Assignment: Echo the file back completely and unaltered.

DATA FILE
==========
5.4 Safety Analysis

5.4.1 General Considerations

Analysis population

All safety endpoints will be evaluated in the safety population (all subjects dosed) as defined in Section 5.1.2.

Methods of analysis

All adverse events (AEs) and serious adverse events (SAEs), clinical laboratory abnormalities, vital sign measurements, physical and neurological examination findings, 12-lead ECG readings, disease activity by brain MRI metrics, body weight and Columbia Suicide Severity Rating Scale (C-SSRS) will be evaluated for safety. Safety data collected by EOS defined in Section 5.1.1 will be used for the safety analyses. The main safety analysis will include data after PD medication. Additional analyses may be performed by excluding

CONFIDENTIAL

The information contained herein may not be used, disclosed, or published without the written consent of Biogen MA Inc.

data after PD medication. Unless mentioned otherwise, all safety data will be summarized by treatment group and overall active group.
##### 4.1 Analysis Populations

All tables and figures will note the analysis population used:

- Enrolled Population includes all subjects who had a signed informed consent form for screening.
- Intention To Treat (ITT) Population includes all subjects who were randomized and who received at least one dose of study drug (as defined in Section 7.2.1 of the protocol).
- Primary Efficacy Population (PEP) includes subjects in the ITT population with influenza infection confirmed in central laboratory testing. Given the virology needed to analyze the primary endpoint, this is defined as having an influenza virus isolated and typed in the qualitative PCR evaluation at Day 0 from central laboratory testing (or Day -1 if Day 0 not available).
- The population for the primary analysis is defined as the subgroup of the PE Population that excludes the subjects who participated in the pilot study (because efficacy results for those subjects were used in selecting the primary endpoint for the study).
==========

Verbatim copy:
5.4 Safety Analysis

5.4.1 General Considerations

Analysis population

All safety endpoints will be evaluated in the safety population (all subjects dosed) as defined in Section 5.1.2.

Methods of analysis

All adverse events (AEs) and serious adverse events (SAEs), clinical laboratory abnormalities, vital sign measurements, physical and neurological examination findings, 12-lead ECG readings, disease activity by brain MRI metrics, body weight and Columbia Suicide Severity Rating Scale (C-SSRS) will be evaluated for safety. Safety data collected by EOS defined in Section 5.1.1 will be used for the safety analyses. The main safety analysis will include data after PD medication. Additional analyses may be performed by excluding

CONFIDENTIAL

The information contained herein may not be used, disclosed, or published without the written consent of Biogen MA Inc.

data after PD medication. Unless mentioned otherwise, all safety data will be summarized by treatment group and overall active group.
##### 4.1 Analysis Populations

All tables and figures will note the analysis population used:

- Enrolled Population includes all subjects who had a signed informed consent form for screening.
- Intention To Treat (ITT) Population includes all subjects who were randomized and who received at least one dose of study drug (as defined in Section 7.2.1 of the protocol).
- Primary Efficacy Population (PEP) includes subjects in the ITT population with influenza infection confirmed in central laboratory testing. Given the virology needed to analyze the primary endpoint, this is defined as having an influenza virus isolated and typed in the qualitative PCR evaluation at Day 0 from central laboratory testing (or Day -1 if Day 0 not available).
- The population for the primary analysis is defined as the subgroup of the PE Population that excludes the subjects who participated in the pilot study (because efficacy results for those subjects were used in selecting the primary endpoint for the study).